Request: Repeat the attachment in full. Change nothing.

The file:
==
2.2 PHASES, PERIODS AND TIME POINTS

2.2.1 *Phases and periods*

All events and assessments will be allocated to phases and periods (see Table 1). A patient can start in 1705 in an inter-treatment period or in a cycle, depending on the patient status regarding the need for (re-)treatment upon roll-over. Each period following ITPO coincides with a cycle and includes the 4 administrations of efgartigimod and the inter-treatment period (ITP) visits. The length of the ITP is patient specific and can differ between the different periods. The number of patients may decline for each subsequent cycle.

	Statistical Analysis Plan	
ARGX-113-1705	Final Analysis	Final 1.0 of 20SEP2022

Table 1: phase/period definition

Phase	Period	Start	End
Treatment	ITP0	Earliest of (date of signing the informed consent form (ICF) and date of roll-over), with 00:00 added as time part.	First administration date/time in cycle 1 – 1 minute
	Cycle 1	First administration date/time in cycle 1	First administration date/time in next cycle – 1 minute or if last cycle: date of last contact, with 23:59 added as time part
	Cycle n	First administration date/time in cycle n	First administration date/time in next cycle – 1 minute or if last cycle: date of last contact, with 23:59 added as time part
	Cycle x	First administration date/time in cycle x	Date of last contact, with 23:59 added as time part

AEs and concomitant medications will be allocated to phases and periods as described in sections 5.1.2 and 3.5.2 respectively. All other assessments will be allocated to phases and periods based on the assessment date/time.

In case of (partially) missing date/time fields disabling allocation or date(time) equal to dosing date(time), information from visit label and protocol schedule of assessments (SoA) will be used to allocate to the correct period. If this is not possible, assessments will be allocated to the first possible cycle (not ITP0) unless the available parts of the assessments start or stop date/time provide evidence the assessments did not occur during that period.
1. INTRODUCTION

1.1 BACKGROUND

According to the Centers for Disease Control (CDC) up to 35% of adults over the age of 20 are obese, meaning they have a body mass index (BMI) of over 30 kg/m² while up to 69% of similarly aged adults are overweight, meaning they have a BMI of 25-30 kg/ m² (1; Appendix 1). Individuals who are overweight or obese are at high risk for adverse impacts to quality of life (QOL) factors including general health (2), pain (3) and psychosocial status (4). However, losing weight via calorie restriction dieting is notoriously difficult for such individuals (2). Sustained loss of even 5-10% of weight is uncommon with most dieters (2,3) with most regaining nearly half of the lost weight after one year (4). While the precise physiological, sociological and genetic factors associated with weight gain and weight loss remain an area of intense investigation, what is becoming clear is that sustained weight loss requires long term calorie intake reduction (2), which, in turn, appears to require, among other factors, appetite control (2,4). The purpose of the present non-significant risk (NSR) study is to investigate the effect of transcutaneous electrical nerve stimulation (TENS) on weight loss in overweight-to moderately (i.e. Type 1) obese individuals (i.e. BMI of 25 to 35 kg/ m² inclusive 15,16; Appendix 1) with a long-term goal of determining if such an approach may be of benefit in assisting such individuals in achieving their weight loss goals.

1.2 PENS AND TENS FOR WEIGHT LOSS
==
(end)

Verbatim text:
2.2 PHASES, PERIODS AND TIME POINTS

2.2.1 *Phases and periods*

All events and assessments will be allocated to phases and periods (see Table 1). A patient can start in 1705 in an inter-treatment period or in a cycle, depending on the patient status regarding the need for (re-)treatment upon roll-over. Each period following ITPO coincides with a cycle and includes the 4 administrations of efgartigimod and the inter-treatment period (ITP) visits. The length of the ITP is patient specific and can differ between the different periods. The number of patients may decline for each subsequent cycle.

	Statistical Analysis Plan	
ARGX-113-1705	Final Analysis	Final 1.0 of 20SEP2022

Table 1: phase/period definition

Phase	Period	Start	End
Treatment	ITP0	Earliest of (date of signing the informed consent form (ICF) and date of roll-over), with 00:00 added as time part.	First administration date/time in cycle 1 – 1 minute
	Cycle 1	First administration date/time in cycle 1	First administration date/time in next cycle – 1 minute or if last cycle: date of last contact, with 23:59 added as time part
	Cycle n	First administration date/time in cycle n	First administration date/time in next cycle – 1 minute or if last cycle: date of last contact, with 23:59 added as time part
	Cycle x	First administration date/time in cycle x	Date of last contact, with 23:59 added as time part

AEs and concomitant medications will be allocated to phases and periods as described in sections 5.1.2 and 3.5.2 respectively. All other assessments will be allocated to phases and periods based on the assessment date/time.

In case of (partially) missing date/time fields disabling allocation or date(time) equal to dosing date(time), information from visit label and protocol schedule of assessments (SoA) will be used to allocate to the correct period. If this is not possible, assessments will be allocated to the first possible cycle (not ITP0) unless the available parts of the assessments start or stop date/time provide evidence the assessments did not occur during that period.
1. INTRODUCTION

1.1 BACKGROUND

According to the Centers for Disease Control (CDC) up to 35% of adults over the age of 20 are obese, meaning they have a body mass index (BMI) of over 30 kg/m² while up to 69% of similarly aged adults are overweight, meaning they have a BMI of 25-30 kg/ m² (1; Appendix 1). Individuals who are overweight or obese are at high risk for adverse impacts to quality of life (QOL) factors including general health (2), pain (3) and psychosocial status (4). However, losing weight via calorie restriction dieting is notoriously difficult for such individuals (2). Sustained loss of even 5-10% of weight is uncommon with most dieters (2,3) with most regaining nearly half of the lost weight after one year (4). While the precise physiological, sociological and genetic factors associated with weight gain and weight loss remain an area of intense investigation, what is becoming clear is that sustained weight loss requires long term calorie intake reduction (2), which, in turn, appears to require, among other factors, appetite control (2,4). The purpose of the present non-significant risk (NSR) study is to investigate the effect of transcutaneous electrical nerve stimulation (TENS) on weight loss in overweight-to moderately (i.e. Type 1) obese individuals (i.e. BMI of 25 to 35 kg/ m² inclusive 15,16; Appendix 1) with a long-term goal of determining if such an approach may be of benefit in assisting such individuals in achieving their weight loss goals.

1.2 PENS AND TENS FOR WEIGHT LOSS